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Breast Cancer Radiotherapy - How to Survive Radiotherapy

Breast cancer radiotherapy is at best an ordeal and at worst a living nightmare for many women.

The worst moment after being told you really do have cancer is being told you will need chemotherapy and radiotherapy as treatment to fight the disease. Having been there I know itís shocking and I felt I just simply would never cope with it all. I'm writing this article and describing my experiences in the hope that it will make it easier for others to cope. If that applies to you then my thoughts are with you - good luck on your journey. Be strong and you'll see it through.

My own breast cancer treatment regime was to consist of four treatments of FEC chemo, four weeks of radiotherapy treatment then four treatments of Taxotere chemo. This would all take the best part of ten months.

Having survived the first part of the chemo ( just! ) I went into my radiotherapy a bit bruised and battered. The first thing that needed done was going to a simulator to have the very complicated process of marking out where your treatment would be. This is done with lasers and details of where your tumour or tumours were. Small tattoos are then done to mark out the treatment area. This enables the machine to be set up very quickly every day during treatment.

I mentally decided that for the four weeks of radiotherapy I would treat it like a job. It took 45 minutes or so to drive to the hospital and back every day. The Western General in Edinburgh where I had all my treatments has a fantastic set up for radiotherapy patients. There is a dedicated car park next to the unit and you are guaranteed a space or they will valet park your car. This was amazing and a big weight off my mind as your appointment only lasts five minutes and you have to be there in time as the machines are in use constantly.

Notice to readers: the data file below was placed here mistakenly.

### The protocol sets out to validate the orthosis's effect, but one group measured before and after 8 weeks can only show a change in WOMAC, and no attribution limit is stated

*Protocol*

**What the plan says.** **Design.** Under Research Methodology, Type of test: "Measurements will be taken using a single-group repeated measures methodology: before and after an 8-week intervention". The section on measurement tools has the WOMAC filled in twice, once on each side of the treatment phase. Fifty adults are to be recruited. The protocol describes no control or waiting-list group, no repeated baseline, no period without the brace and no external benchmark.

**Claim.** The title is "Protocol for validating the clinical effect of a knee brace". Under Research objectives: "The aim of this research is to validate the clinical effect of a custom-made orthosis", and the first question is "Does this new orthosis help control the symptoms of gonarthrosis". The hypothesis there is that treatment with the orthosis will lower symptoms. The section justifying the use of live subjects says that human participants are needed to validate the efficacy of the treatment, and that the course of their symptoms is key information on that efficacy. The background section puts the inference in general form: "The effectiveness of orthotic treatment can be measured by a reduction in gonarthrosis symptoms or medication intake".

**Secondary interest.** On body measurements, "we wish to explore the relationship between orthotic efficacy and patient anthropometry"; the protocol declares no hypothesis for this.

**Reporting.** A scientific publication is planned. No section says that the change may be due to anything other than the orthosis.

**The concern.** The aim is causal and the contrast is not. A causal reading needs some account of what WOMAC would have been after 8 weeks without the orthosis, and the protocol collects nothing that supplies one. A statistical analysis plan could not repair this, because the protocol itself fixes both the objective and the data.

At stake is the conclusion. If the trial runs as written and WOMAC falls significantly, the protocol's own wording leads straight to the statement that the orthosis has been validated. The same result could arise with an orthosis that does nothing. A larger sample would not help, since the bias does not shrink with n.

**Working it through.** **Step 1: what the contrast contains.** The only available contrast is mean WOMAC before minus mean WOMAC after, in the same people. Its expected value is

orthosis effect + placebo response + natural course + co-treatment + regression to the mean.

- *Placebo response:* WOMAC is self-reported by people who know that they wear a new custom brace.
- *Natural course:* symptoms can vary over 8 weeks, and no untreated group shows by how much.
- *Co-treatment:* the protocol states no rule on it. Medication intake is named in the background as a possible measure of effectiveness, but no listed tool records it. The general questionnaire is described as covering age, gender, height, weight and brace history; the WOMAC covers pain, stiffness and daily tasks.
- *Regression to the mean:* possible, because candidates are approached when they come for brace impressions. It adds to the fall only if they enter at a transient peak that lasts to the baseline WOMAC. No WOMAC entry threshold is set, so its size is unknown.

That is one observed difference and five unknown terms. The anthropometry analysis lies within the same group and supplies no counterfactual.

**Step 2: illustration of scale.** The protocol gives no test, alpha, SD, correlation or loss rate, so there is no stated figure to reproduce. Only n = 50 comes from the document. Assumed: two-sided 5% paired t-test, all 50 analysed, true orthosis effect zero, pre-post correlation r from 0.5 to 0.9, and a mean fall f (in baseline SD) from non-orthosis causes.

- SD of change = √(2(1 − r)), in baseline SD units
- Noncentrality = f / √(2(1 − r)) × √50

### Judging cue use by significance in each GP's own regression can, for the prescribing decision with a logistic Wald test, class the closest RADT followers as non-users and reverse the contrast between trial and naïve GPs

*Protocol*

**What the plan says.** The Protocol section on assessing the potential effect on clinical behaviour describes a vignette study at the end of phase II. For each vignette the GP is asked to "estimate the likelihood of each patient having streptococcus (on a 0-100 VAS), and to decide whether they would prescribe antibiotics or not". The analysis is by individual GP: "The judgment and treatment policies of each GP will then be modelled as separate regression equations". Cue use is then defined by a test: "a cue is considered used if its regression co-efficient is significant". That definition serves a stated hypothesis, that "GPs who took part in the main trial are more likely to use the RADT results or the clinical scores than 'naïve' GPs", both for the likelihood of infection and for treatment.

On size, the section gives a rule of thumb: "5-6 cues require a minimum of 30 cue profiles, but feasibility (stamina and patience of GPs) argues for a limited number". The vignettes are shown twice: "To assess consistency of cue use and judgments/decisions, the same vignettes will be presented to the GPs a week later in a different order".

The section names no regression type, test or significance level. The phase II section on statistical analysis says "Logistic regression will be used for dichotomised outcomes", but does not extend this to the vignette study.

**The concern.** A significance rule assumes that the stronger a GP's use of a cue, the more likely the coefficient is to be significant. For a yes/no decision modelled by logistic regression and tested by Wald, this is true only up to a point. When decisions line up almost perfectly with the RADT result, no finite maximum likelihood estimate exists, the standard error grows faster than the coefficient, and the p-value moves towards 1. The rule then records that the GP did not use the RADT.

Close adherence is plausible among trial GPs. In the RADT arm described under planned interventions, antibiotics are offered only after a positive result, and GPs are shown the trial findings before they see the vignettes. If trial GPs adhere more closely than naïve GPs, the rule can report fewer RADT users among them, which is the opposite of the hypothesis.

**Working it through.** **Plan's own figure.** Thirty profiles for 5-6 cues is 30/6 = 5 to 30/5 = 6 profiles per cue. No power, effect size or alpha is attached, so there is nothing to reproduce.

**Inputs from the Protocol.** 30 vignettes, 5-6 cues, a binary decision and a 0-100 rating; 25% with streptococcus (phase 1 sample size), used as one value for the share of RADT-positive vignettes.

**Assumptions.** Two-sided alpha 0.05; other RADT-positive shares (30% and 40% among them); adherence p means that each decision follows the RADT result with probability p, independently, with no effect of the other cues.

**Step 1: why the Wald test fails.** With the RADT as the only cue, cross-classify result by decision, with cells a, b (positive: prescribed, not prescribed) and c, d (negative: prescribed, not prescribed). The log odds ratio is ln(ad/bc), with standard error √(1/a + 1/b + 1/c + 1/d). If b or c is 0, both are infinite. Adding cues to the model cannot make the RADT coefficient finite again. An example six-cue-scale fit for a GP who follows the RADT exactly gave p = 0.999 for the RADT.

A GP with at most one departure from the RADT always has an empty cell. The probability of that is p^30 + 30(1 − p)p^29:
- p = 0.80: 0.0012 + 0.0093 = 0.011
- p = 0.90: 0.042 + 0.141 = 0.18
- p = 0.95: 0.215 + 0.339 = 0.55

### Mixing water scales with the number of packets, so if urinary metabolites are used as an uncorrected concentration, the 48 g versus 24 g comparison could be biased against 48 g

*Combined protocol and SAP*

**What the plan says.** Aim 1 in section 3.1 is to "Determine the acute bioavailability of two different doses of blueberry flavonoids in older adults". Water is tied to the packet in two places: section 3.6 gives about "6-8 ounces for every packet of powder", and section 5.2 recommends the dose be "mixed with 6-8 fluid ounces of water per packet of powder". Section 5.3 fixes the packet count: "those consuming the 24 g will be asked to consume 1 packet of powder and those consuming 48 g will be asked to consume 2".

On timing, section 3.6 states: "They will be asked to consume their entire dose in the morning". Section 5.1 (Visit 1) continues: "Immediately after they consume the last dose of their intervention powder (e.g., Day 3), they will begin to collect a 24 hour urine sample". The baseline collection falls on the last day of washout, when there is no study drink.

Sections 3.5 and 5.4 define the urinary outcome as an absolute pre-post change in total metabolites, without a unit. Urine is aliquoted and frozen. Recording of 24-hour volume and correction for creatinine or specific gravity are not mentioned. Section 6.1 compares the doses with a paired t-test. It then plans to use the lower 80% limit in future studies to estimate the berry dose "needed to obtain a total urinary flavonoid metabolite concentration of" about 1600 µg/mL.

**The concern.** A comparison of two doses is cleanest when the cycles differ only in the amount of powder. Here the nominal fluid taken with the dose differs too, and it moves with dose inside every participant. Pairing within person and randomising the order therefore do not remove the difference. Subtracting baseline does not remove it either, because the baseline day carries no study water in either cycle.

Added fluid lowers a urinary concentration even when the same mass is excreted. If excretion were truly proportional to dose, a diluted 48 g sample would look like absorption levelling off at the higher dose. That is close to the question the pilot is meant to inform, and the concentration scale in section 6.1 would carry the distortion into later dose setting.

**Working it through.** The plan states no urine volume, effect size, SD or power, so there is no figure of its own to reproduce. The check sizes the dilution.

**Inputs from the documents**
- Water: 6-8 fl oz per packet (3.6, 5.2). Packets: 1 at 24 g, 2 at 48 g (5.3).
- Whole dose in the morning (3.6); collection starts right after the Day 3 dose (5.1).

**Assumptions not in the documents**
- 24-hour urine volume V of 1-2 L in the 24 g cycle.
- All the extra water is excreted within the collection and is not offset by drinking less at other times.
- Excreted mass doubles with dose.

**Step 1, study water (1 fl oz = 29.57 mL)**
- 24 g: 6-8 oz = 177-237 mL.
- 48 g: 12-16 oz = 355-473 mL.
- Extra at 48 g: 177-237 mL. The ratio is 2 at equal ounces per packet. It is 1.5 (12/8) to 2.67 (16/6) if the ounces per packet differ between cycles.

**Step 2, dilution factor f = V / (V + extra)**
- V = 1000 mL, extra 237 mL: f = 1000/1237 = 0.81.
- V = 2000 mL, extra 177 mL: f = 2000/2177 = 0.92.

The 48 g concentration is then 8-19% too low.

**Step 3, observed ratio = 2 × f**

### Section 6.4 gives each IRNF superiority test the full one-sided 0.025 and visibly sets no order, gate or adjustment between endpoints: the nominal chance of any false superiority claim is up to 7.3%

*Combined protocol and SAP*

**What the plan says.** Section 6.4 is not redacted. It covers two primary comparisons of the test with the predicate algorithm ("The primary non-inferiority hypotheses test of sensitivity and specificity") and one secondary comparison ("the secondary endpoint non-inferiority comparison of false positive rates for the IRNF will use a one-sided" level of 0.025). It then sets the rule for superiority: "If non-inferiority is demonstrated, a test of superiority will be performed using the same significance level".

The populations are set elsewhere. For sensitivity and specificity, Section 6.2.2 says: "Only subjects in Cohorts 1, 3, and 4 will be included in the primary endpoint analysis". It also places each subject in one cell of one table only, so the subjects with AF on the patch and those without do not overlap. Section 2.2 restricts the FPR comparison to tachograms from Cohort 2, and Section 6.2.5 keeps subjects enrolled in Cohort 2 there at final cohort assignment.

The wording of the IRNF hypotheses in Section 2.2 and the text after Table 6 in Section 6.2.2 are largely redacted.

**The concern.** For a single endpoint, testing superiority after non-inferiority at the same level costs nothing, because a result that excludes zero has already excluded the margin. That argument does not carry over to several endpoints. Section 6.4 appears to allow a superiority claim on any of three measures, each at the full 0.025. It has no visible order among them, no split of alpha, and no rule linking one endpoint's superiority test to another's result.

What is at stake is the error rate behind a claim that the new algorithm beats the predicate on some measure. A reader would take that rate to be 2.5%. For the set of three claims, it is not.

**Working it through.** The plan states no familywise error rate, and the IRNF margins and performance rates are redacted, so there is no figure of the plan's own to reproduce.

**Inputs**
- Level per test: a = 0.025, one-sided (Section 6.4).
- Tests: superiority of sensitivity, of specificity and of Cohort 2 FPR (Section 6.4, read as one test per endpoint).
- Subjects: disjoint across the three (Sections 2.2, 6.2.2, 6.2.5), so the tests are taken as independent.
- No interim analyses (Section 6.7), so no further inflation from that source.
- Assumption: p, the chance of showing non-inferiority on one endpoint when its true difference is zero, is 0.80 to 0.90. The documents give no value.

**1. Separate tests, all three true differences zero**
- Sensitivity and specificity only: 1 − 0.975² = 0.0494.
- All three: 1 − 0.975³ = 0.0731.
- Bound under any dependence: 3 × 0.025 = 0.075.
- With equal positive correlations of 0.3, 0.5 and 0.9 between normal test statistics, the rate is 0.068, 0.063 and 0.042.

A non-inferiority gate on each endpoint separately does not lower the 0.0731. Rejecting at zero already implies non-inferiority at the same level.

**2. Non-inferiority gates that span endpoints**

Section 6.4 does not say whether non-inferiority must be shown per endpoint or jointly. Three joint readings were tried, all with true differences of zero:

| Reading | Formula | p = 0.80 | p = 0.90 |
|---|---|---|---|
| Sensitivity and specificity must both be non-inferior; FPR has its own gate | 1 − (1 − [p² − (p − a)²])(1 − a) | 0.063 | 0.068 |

The actual radiotherapy lasts a few minutes and is painless-quite relaxing really. Some people find the treatment very tiring. I didnít, but I think if youíve had chemo first then your perception of tiredness changes! The going to the hospital every day is a bit of a bind but use any mental trick to over come this.

After a few weeks of treatment the skin over the treated area can become very red and fragile. No soap or creams should be used as these can make your skin even more sensitive. This does clear up but it did cause discomfort for a few weeks. The skin on this area will always be more sensitive and sun should be avoided. Itís also worth mentioning not to forget the exit area Ė mine was on my back Ė where the radiotherapy exists your body during treatments.

Radiotherapy treatment, for me, was the least unpleasant of the treatments I went through. At the outset it seems daunting but really itís not Ė honestly!

Submitted by:

Marjory Ramsay

Marjory Ramsay is a nurse and mother in Edinburgh. She has blogged about her breast cancer treatment experiences in the hope that others might find help or comfort. You can read her breast cancer survivor story and about the symptoms of breast cancer by following these links.




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